So, the next time you hear someone mention a possibility for social change, instead of jumping right to evaluating it….consider responding with a moment of stillness for contemplation of the new thing that has emerged.  Maybe even an attitude of “what if?”

Here’s mine for today.

Imagine a society where everyone who wants meaningful work has it, and anybody who finds their job unrewarding has options, isn’t stuck in it for practical reasons (for most people it’s financial, “I hate my job but I have to pay the bills”)….they can find something that pays the bills but is also personally fulfilling.

This might even involve a duty on the part of employers to provide people with meaningful work (or ways to make even the “…well, somebody has to do it” work meaningful).  Imagine that!

Yes, there are real obstacles.  Just….sit with me in the “what if” for a while.

I have noticed something interesting when listening to and reading the stories of “successful” people (by conventional definition:  money, power, status), what they say about themselves and the advice they give to others.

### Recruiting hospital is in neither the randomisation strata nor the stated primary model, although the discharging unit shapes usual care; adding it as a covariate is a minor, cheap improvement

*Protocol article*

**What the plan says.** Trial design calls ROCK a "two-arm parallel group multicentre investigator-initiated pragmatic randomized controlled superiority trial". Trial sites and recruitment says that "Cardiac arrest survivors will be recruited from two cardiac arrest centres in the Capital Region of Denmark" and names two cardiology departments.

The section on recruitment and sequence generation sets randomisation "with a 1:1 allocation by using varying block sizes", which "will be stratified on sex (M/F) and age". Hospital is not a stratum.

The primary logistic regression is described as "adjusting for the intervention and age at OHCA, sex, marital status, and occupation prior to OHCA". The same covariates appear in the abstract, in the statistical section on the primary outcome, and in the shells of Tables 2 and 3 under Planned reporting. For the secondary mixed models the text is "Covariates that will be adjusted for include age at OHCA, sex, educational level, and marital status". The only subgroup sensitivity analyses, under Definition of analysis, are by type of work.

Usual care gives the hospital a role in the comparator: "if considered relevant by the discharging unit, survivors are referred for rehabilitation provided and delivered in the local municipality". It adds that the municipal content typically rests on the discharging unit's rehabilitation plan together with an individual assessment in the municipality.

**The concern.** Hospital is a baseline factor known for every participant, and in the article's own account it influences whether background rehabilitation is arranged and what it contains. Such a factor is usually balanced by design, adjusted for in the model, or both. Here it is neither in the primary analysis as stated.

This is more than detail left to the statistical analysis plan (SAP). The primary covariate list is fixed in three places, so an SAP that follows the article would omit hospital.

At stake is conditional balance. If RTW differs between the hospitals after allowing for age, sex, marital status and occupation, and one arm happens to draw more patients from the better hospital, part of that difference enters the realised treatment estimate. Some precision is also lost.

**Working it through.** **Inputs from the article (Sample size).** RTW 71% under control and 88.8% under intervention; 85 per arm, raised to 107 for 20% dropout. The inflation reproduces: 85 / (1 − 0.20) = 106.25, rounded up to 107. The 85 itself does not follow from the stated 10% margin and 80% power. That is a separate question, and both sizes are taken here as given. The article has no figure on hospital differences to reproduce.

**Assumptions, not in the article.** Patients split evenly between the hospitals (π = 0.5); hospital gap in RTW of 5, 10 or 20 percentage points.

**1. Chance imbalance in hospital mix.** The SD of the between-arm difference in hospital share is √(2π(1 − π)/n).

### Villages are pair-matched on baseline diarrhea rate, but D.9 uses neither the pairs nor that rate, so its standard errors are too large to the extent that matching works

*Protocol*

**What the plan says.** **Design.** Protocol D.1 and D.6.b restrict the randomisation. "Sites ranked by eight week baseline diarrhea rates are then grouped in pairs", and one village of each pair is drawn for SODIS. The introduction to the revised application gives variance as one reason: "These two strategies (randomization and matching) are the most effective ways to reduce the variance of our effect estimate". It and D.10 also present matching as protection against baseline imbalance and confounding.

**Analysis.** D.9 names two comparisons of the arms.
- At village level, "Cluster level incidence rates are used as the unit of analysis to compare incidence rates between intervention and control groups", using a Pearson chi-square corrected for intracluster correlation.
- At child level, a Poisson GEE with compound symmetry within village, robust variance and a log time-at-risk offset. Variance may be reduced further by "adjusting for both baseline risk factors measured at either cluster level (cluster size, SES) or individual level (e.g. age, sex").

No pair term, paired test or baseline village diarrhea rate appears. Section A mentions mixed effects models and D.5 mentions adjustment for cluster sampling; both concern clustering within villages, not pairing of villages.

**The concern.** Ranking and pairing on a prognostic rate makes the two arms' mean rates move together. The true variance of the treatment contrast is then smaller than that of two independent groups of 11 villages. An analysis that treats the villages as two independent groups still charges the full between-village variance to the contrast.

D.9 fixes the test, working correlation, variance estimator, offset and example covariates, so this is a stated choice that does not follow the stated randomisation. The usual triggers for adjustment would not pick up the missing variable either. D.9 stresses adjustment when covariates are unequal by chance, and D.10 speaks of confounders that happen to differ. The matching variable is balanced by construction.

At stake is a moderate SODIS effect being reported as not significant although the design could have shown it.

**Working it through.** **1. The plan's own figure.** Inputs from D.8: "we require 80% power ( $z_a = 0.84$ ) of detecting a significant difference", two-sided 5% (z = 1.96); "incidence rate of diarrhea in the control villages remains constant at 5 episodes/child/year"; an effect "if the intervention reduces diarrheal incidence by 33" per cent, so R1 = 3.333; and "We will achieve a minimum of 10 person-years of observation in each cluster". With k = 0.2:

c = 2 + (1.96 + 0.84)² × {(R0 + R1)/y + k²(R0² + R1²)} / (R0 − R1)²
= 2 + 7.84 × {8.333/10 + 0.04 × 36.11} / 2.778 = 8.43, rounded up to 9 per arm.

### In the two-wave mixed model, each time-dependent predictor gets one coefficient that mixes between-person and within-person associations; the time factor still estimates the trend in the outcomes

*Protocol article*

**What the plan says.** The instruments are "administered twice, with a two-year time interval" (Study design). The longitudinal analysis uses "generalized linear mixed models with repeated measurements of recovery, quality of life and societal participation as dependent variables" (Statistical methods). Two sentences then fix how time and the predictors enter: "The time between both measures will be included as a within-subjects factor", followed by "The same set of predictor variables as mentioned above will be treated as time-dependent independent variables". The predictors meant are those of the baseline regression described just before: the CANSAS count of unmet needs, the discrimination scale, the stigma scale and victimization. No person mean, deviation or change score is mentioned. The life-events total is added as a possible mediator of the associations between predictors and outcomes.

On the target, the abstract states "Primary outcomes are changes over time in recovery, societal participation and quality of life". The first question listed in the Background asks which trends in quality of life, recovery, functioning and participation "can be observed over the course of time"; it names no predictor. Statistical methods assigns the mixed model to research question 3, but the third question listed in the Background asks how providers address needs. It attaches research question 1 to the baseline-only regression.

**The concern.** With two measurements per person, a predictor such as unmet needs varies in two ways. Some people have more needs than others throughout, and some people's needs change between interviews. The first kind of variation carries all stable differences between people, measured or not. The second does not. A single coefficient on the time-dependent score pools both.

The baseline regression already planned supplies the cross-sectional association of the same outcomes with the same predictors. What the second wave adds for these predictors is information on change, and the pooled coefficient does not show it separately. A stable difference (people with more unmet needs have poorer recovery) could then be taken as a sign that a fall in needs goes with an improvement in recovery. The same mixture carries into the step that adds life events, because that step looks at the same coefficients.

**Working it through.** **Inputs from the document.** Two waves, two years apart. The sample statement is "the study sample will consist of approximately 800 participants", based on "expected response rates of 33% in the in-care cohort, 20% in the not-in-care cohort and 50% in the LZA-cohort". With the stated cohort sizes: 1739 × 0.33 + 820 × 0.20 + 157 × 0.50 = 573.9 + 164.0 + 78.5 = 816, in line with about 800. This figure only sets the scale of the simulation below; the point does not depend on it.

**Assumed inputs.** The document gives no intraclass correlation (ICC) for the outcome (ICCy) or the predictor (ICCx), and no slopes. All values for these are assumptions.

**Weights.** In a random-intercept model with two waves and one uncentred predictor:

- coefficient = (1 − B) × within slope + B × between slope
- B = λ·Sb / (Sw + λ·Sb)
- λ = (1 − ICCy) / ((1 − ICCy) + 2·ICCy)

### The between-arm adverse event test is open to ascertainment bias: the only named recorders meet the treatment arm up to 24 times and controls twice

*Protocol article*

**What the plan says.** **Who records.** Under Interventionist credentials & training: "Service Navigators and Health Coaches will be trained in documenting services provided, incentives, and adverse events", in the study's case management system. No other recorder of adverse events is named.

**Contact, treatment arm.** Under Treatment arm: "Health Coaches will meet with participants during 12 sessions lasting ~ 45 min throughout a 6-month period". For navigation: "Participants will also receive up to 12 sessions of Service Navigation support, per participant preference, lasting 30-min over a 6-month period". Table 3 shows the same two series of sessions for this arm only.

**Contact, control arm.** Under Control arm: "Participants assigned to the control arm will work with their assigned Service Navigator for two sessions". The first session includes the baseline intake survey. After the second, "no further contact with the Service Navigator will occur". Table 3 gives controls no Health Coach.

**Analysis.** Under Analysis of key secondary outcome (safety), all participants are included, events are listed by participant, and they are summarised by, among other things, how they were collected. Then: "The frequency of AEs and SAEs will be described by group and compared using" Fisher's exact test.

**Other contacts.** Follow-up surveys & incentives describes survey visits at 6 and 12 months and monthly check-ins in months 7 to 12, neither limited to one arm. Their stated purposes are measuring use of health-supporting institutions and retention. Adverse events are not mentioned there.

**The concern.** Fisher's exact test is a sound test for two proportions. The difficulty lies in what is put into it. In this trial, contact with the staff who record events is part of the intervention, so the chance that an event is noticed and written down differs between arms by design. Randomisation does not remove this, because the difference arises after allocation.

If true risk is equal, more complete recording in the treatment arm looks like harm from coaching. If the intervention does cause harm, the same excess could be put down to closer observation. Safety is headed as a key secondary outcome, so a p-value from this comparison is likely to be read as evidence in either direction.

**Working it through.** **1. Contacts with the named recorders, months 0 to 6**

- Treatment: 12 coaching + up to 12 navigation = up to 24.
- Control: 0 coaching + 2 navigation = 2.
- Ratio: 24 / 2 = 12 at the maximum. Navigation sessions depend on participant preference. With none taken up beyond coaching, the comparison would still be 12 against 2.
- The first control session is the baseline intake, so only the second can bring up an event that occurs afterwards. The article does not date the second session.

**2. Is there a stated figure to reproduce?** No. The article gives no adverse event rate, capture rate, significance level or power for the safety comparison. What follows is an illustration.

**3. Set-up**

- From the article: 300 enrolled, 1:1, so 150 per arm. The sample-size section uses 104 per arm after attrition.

There are some things that are stated outright, and some that are only hinted at.

The advice given is usually something like this:  discipline, perseverance, hard work, commitment, never give up, wake up at 4 in the morning and run marathons, etc.

And yet if you listen to the anecdotes from their lives that they tell, there is one obvious factor that is mentioned in passing but RARELY, at least from what I’ve heard, specifically drawn attention to.

These gurus and tycoons do not start their advice with “You will never succeed in the world of business if your emotional needs are not met at home and in your community.  Never give up on finding a group of people who support each other’s success.  Stop at nothing to find a loving caring family, whether it is your family of origin or not.”

Yet, when they tell stories about their lives these people are right there in the background.